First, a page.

I would ask the professional cultural historians for their comment; but it appears that our half-century has turned away from external nature and to the self-deprecation of human nature, or of human organizations, as the central target of fear and struggle. Not that we have to quarrel over pride of place between virus infection and nuclear doomsday.
The countercultural protest against technology posits a benign nature, whose balance we now disturb with diabolical modernities. But man himself is a fairly recent emergent on the planet; the sheer growth of our species since the paleolithic is the major source of disturbances to that hypothetical balance. Man as a creature of culture is a man-made species; for better or worse, the only planet we know is a Promethean artifact. Genesis mandates: “Be fruitful and multiply!” After sampling the tree of knowledge, and acquiring the means, we could return to Eden only by reducing the human population to about 1 percent of its current density. We are complacent to trust that nature is benign; we are arrogant to assert that we have the means to except ourselves from the competition. But our principal competitors for dominion, outside our own species, are the microbes: the viruses, bacteria, and parasites. They remain an interminable threat to our survival.
This harsh view may be a product of my day-to-day laboratory experience. Most of my own scientific contributions have entailed the relentless use of artificial selection as a way to detect rare differences in the genetic makeup of individuals in large populations. These were populations of bacteria, but they numbered in the billions in each test tube. Typically, all but a few of these would be wiped out by the chemical or virus intentionally added to remove that “normal background”; a few survivors of uncharacteristic genetic composition are then readily detected and isolated. So, I have personally observed, even contrived, the wipeout of populations on a gigascale, and of course recognize that this is an unremitting process in nature—for example, recovery from infection on the part of any patient. This may come about either by the administration of an antibiotic or the mobilization of the naturally evolved defense mechanisms of the patient. In such confrontations, either the human individual or billions of microbes must die.
Is there any reason to believe that such processes are unique to the test tube, that life in the large is exempt from them? Of course not! Only the time scale is certain to be different, by a factor of years to minutes, of a million to one, the disparity of generation time of human to bacteria. The fundamental biological principles are the same. The numerical odds may be different, by a factor hard to estimate.
As crowded as we are, humans are more dispersed over the planetary surface than are the “bugs” in a glass tube, and we have somewhat fewer opportunities to infect one another, jet airplanes notwithstanding. The culture medium in the test tube offers fewer chemical and physical barriers to virus transmission than the space between people—but you will understand why so many diseases are sexually transmitted. The ozone shield still lets through enough solar ultraviolet light to make aerosol transmission less hospitable, and most viruses are fairly vulnerable to desiccation in dry air. The unbroken skin is an excellent barrier to infection; the mucous membranes of the respiratory tract much less so. And we have evolved immune defenses, a wonderfully intricate machinery for producing a panoply of antibodies, each specifically attuned to the chemical makeup of a particular invading parasite. In the normal, immune-competent individual, each incipient infection is a mortal race: between the penetration and proliferation of the virus within the body, and the development of antibodies that will dampen or extinguish the infection. If we have been vaccinated or infected before with a virus related to the current infection, we can mobilize an early immune response. But this, in turn, provides selective pressure on the virus populations, encouraging the emergence of antigenic variants. We see this most dramatically in the influenza pandemics, and every few years we need to disseminate fresh vaccines to cope with the current generation of the flu virus.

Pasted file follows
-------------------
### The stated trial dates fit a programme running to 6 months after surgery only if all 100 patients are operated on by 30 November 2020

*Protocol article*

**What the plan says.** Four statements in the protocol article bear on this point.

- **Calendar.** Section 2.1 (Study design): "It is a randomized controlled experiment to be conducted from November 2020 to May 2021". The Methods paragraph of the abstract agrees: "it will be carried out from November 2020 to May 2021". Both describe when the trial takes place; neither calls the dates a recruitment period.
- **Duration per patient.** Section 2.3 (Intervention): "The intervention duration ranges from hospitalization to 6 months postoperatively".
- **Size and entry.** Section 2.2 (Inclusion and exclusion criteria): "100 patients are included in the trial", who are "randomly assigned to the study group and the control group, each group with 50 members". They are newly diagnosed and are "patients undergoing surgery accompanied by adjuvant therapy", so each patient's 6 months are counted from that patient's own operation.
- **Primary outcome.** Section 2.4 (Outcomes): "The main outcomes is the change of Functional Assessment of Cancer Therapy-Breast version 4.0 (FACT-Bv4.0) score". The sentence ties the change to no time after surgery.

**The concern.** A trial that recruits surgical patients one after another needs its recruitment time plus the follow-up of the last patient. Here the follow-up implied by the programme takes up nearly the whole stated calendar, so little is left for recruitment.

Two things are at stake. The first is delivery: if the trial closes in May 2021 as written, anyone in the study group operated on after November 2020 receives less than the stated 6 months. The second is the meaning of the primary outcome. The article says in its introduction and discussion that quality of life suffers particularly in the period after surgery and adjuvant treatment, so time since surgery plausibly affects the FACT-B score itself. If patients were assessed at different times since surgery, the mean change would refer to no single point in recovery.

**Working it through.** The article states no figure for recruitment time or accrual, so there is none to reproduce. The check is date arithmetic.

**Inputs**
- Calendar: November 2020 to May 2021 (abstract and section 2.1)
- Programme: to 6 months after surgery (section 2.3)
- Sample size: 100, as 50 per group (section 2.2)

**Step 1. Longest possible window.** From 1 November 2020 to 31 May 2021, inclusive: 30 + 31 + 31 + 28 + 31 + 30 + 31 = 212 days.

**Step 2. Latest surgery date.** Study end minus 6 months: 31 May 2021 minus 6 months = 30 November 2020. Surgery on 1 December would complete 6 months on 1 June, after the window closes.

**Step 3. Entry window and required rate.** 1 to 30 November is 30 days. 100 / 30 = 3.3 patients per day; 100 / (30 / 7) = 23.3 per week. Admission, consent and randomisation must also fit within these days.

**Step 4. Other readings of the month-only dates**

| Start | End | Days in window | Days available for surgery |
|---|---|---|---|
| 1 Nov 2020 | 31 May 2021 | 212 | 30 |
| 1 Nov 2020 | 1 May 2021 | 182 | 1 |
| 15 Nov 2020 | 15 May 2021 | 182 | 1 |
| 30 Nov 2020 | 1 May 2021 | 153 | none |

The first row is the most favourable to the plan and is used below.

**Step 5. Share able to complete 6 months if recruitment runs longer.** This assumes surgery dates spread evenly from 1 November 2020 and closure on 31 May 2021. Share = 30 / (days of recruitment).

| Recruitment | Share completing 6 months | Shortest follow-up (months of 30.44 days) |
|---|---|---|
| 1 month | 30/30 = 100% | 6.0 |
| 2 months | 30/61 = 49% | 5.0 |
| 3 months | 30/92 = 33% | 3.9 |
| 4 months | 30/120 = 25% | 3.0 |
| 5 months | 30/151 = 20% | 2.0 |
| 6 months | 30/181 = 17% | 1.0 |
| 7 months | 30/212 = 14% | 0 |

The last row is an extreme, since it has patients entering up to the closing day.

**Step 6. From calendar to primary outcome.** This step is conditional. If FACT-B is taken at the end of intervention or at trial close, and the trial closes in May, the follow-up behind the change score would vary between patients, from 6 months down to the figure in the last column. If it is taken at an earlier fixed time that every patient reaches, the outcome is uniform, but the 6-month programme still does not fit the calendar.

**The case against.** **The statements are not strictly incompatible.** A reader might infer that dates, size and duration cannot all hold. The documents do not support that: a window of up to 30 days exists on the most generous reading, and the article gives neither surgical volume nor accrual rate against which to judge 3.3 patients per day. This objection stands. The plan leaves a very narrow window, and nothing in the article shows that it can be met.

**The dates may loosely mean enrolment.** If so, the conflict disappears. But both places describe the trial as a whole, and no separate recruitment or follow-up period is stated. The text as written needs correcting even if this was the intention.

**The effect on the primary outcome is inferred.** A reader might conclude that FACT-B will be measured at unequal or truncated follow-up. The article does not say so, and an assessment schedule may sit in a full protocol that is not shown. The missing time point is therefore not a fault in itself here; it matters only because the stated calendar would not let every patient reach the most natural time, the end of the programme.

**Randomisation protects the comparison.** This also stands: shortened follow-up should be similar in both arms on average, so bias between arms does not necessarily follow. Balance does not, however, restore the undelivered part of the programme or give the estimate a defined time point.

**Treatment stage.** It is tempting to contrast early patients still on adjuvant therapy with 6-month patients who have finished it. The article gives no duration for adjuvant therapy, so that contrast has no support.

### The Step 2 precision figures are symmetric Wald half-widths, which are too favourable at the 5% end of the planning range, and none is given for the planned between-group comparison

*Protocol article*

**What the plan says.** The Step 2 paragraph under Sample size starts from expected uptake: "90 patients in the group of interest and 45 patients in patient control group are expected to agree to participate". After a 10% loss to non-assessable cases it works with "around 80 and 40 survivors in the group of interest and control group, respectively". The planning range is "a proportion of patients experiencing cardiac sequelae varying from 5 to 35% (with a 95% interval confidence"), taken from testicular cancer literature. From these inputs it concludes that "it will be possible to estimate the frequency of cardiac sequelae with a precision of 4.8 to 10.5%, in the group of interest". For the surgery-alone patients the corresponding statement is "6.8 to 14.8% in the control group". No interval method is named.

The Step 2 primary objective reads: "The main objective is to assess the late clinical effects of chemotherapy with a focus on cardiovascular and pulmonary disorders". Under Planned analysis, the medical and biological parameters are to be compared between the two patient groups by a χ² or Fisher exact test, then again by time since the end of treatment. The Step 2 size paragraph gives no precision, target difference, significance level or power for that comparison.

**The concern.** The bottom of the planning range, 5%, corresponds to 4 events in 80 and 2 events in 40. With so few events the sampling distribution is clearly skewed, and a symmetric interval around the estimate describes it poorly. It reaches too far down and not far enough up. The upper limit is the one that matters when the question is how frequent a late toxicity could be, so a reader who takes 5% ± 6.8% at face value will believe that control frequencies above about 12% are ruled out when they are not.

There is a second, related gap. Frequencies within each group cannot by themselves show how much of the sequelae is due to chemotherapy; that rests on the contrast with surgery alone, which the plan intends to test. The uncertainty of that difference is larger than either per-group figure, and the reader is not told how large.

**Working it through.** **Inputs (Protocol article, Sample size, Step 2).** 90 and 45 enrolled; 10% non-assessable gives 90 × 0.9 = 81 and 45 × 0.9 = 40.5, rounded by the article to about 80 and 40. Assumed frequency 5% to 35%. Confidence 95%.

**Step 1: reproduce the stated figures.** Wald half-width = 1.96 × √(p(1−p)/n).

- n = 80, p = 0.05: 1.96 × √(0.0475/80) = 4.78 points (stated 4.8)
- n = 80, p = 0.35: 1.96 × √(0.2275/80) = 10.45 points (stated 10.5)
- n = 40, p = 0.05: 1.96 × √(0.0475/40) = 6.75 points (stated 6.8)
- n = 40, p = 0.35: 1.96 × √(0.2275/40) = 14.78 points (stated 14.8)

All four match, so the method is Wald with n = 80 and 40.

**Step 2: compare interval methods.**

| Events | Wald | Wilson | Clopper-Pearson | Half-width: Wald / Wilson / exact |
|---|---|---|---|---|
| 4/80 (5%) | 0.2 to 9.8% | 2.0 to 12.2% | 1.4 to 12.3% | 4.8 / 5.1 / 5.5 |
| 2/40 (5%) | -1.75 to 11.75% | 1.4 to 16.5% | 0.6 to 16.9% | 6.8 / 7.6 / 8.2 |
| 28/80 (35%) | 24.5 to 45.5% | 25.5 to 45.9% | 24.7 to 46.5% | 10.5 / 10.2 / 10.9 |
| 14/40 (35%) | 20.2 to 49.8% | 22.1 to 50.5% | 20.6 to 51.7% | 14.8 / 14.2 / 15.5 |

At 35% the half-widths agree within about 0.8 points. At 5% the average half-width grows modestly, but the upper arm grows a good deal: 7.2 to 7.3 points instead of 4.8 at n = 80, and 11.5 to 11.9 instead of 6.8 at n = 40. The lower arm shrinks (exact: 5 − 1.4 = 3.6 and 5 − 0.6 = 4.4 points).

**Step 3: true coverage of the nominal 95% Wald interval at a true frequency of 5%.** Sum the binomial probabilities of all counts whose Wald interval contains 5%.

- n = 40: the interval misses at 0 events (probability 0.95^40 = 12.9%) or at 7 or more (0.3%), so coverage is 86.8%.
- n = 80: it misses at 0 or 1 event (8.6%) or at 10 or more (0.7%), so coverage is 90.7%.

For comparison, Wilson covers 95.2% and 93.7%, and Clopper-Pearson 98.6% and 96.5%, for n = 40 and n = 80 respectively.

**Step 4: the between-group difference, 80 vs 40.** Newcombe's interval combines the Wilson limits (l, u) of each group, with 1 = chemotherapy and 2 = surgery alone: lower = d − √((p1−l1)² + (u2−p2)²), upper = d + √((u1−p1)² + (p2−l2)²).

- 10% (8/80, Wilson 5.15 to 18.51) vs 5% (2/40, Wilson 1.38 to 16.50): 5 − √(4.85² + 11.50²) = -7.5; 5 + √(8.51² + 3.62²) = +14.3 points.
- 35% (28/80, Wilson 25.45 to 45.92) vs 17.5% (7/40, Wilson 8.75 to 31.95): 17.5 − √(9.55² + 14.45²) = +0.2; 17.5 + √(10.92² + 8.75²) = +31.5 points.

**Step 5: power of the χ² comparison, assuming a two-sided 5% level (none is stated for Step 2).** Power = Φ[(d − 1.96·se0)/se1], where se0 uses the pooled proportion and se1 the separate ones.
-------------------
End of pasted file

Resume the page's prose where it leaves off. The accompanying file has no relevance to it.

Many quantitative mitigations of the pandemic viral threat are then inherent in our evolved biological capabilities of coping with these competitors. Mitigation is also built into the evolution of the virus: it is a pyrrhic victory for a virus to eradicate its host! This may have happened historically, but then both that vanquished host and the victorious parasite will have disappeared. Even the death of the single infected individual is relatively disadvantageous, in the long run, to the virus-compared to a sustained infection leaving a carrier-free to spread the virus to as many contacts as possible. From the virus’s perspective, its ideal would be a virtually symptomless infection, in which the host is quite oblivious of providing shelter and nourishment for the indefinite propagation of the virus’s genes. Our own genome probably carries hundreds of thousands of such stowaways. The boundary between them and the “normal genome” is quite blurred; intrinsic to our own ancestry and nature are not only Adam and Eve but any number of invisible germs that have crept into our chromosomes. Some confer incidental and mutual benefit. Others of these symbiotic viruses (or “plasmids”) have reemerged as oncogenes, with the potential of mutating to a state that we recognize as the dysregulated cell growth of a cancer. As much as 95 percent of our DNA may be “selfish,” parasitic in origin.